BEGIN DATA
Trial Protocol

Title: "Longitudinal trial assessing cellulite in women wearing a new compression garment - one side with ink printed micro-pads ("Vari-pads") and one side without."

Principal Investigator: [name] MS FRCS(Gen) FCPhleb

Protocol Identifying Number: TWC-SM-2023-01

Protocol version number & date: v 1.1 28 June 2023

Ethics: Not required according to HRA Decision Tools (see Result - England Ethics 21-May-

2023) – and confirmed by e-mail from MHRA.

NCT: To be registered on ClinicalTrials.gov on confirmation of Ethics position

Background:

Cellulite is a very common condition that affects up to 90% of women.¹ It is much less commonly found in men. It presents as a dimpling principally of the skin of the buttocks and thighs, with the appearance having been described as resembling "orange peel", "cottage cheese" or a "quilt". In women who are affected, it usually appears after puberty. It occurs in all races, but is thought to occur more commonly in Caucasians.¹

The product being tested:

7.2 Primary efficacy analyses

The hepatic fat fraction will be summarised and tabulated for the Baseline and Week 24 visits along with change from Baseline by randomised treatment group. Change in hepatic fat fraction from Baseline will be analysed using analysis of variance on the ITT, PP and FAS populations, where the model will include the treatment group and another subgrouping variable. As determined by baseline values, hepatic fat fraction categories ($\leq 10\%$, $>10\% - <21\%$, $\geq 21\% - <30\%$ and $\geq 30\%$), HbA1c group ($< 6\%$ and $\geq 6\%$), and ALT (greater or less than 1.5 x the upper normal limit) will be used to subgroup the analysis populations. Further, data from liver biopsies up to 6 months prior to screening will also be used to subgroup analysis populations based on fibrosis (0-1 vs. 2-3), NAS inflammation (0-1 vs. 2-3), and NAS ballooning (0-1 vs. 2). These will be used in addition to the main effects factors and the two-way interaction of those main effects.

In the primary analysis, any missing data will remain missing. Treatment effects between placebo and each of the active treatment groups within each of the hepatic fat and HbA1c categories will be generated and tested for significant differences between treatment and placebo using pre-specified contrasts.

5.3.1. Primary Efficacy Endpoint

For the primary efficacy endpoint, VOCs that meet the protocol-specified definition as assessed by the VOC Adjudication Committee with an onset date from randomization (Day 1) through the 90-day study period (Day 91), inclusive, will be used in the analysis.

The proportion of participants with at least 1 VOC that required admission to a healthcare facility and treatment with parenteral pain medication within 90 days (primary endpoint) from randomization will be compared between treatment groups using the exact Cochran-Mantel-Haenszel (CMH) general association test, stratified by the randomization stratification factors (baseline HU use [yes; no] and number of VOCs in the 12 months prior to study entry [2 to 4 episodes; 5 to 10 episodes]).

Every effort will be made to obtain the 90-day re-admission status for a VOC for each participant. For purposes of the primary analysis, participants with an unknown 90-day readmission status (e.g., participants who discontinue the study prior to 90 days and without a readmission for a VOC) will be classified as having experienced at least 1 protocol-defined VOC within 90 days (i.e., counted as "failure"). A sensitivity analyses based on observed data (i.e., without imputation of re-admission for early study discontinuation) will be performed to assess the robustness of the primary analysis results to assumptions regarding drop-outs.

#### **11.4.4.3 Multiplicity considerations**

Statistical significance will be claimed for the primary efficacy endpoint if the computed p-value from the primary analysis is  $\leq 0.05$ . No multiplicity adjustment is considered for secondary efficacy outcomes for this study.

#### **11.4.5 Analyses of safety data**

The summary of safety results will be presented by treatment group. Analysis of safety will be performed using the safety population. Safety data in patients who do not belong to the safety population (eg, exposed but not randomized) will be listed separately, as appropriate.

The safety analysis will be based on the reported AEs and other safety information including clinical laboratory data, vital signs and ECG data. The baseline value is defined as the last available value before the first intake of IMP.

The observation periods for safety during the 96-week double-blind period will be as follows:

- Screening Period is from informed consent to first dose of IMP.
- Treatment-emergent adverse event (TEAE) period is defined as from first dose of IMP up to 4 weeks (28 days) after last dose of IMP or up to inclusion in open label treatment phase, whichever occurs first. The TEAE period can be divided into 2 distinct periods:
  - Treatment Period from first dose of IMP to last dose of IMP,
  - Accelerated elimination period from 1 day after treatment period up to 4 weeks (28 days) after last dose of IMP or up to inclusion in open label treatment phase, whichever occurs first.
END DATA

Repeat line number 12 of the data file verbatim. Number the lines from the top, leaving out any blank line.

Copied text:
7.2 Primary efficacy analyses